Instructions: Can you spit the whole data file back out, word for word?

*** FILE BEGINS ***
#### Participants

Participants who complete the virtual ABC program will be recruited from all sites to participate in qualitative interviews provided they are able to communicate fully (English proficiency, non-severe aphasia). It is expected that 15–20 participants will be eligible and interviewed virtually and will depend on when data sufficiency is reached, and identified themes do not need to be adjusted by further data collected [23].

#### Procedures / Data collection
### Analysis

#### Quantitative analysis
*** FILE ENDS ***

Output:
#### Participants

Participants who complete the virtual ABC program will be recruited from all sites to participate in qualitative interviews provided they are able to communicate fully (English proficiency, non-severe aphasia). It is expected that 15–20 participants will be eligible and interviewed virtually and will depend on when data sufficiency is reached, and identified themes do not need to be adjusted by further data collected [23].

#### Procedures / Data collection
### Analysis

#### Quantitative analysis